Business confidence in the euro area is holding up with a stable amount of investment for the first two quarters of this year, but there are winners and losers between different sectors when it comes to attracting capital, European Business Reports.

As revealed by recent Eurostat figures, the investment rate reached 23% in the second quarter, to match the first three months of 2018. The figures are in keeping with the steady 0.4% growth figures recorded by Eurostat, for the euro area from January to June this year, although this is a fall from 0.7% throughout last year.

Fitch Ratings would agree with what has been found by Eurostat, in its Western European corporate portfolio. They discovered that despite aggregate capital expenditure growth falling, overall business investment in the euro area is likely to be solid. Alex Griffiths, the rating agency’s head of corporates, explained: “Our forecasts for 2018 show aggregate capex growth, in United States dollar terms, falling to 1.9% for western Europe, from 2.9% last year, and we see further deceleration next year.” “In this context, the steady business investment rate shown in the Eurostat paper is not surprising.”

Although, which sectors are receiving the investment in the current climate, and which ones are losing out and not drawing in potential investors? The oil and gas sectors are enjoying an increased level of investment, as oil prices are climbing again after becoming depressed since the second half of 2014.

Currently, Brent Crude oil is trading on average around the $80 per barrel mark, the price has risen steeply since midway through last year. Oil producers are thought to be confident that prices will remain above break-even levels, handing companies the incentive to invest in the sector. “Generally, the investment climate has been positive for European companies over the last couple of years,” Griffiths added.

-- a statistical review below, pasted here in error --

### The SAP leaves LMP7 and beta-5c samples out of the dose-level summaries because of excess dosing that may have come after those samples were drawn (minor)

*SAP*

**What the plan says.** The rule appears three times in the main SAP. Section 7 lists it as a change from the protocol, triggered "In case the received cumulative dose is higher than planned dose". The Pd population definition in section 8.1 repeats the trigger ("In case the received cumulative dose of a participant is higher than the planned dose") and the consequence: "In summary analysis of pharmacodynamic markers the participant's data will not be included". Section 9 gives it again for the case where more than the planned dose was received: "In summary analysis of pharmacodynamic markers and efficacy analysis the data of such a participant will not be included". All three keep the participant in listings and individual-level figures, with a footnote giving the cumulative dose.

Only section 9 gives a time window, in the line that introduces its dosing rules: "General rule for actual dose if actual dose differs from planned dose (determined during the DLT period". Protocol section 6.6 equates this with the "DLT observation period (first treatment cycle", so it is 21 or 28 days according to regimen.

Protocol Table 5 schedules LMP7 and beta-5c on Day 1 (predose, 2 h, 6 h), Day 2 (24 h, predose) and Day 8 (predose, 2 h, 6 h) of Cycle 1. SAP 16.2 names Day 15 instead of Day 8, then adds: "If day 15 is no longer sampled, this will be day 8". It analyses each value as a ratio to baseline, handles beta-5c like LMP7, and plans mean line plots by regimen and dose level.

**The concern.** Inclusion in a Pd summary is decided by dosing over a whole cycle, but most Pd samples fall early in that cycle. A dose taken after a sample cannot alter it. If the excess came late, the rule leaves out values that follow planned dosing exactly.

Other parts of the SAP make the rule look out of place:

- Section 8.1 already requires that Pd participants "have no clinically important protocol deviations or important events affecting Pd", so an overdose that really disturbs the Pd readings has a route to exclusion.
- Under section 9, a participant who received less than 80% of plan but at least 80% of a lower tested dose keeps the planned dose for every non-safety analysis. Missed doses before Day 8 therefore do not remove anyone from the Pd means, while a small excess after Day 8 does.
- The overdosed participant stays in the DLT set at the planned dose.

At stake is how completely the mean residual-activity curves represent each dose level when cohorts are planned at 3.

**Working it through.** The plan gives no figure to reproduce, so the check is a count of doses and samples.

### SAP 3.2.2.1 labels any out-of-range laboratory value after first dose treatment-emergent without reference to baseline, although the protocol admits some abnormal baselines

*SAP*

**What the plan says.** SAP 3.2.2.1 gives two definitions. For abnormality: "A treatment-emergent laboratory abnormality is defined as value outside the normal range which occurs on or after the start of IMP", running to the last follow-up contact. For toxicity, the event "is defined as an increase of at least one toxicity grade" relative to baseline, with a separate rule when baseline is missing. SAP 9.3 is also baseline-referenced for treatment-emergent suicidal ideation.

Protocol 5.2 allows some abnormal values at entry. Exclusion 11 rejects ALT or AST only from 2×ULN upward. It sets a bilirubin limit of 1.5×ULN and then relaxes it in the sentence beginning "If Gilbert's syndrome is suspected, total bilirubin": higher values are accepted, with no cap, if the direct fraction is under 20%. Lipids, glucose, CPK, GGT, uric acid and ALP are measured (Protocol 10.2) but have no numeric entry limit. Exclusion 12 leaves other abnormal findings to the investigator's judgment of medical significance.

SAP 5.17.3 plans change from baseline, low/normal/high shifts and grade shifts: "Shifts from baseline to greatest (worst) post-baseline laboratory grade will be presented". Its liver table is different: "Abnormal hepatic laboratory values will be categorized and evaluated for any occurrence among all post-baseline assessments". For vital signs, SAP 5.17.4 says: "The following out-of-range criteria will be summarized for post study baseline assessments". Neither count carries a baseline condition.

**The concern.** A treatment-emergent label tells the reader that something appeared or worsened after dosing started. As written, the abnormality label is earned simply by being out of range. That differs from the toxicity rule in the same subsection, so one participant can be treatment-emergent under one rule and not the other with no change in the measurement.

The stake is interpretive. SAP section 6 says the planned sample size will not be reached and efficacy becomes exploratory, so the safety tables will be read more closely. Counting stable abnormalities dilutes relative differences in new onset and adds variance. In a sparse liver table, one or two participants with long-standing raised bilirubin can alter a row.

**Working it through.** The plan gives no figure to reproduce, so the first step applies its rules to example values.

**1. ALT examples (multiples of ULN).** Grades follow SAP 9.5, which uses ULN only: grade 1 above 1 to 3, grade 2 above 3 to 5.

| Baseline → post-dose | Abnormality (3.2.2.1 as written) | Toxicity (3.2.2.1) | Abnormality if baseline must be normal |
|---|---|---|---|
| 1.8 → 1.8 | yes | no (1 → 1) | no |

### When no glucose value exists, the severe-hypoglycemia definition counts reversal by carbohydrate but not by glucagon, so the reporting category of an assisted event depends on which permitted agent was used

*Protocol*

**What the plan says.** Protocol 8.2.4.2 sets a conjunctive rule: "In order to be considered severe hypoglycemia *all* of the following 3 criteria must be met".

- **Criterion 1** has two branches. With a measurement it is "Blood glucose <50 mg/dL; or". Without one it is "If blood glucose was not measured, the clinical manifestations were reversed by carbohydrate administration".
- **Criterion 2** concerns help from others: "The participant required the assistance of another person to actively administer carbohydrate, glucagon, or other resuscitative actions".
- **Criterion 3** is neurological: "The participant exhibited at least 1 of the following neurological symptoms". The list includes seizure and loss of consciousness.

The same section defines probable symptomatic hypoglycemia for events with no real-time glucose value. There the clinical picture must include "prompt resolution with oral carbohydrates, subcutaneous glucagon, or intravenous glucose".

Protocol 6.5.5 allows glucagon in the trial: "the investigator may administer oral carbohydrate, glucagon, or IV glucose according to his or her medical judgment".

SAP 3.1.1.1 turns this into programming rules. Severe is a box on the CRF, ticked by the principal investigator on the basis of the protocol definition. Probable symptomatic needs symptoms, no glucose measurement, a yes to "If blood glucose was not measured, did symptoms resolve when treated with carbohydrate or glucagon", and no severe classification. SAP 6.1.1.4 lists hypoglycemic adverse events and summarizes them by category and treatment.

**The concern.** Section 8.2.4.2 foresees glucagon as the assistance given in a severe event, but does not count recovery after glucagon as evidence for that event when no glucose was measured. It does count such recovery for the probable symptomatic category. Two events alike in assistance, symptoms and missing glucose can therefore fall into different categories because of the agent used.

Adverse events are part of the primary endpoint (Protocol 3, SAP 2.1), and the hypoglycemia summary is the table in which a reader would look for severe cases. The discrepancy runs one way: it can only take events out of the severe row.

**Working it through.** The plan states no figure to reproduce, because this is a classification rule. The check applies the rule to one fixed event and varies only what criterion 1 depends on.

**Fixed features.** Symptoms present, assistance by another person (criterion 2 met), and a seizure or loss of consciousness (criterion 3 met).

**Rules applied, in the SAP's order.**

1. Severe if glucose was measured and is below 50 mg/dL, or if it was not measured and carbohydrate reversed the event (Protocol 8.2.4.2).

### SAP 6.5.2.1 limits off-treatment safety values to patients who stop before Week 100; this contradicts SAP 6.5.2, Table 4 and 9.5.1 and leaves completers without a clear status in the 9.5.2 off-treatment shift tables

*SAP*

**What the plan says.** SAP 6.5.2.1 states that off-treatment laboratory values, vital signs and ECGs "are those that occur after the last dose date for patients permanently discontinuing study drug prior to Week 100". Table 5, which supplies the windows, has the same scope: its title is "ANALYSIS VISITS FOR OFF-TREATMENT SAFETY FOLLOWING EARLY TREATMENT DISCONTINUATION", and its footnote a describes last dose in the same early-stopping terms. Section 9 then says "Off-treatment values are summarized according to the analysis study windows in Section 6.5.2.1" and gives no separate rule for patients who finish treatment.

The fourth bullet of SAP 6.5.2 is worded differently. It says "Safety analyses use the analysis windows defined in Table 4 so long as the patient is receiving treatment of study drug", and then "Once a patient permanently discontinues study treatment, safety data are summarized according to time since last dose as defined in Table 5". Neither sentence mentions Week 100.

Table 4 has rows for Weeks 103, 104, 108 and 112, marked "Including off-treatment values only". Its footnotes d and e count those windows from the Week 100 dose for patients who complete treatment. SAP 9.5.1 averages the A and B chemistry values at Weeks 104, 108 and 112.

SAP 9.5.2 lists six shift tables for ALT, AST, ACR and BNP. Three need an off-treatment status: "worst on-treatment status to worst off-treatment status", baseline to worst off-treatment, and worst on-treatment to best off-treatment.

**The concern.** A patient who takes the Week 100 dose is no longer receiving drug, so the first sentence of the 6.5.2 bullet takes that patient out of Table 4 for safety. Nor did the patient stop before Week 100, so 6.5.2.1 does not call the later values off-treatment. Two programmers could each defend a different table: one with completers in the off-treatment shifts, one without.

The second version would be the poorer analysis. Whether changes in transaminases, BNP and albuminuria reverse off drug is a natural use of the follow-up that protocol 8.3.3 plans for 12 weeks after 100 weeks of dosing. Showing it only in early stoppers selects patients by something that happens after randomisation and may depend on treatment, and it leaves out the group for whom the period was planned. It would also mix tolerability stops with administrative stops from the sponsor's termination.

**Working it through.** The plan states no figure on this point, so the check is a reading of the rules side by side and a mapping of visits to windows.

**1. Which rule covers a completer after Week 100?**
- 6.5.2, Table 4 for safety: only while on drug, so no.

“The oil and gas sector is the single largest contributor to the capital expenditure growth in our portfolio. In the sample, utilities’ continual need to invest has also led to steady growth.” “Some chemicals groups have seen a pullback in investment following industry M&A‘s, with companies often substituting buying existing capacity for building new capacity.”

Fitch’s portfolio review also concluded that telecoms investment would peak this year, with probable small declines next year and in 2020. The expected gradual slowdown is thought to be a consequence of ending the initial phase of 4G deployments. More positively, 5G spectrum auctions this year and next are set to boost investment in the industry.

While construction across Europe continues to boom, it is anticipated that financing this sector will increase this year. In retail, many companies are jostling for position in a saturated market, with intense competition from outlets such as supermarkets. They face an increase in spending for online solutions, but Fitch believes that this development will secure continued investment.

Business Europe, a confederation which comprises 34 national business federations as its members, believes that all sectors have benefited from increased investment. The organisation credits the rapid digitalisation of euro area economies for the investment hikes, as companies are lining up to take advantage of this climate. Speculation into areas such as machinery and equipment significantly declined during the 2008 financial crises, and so far, have not recovered.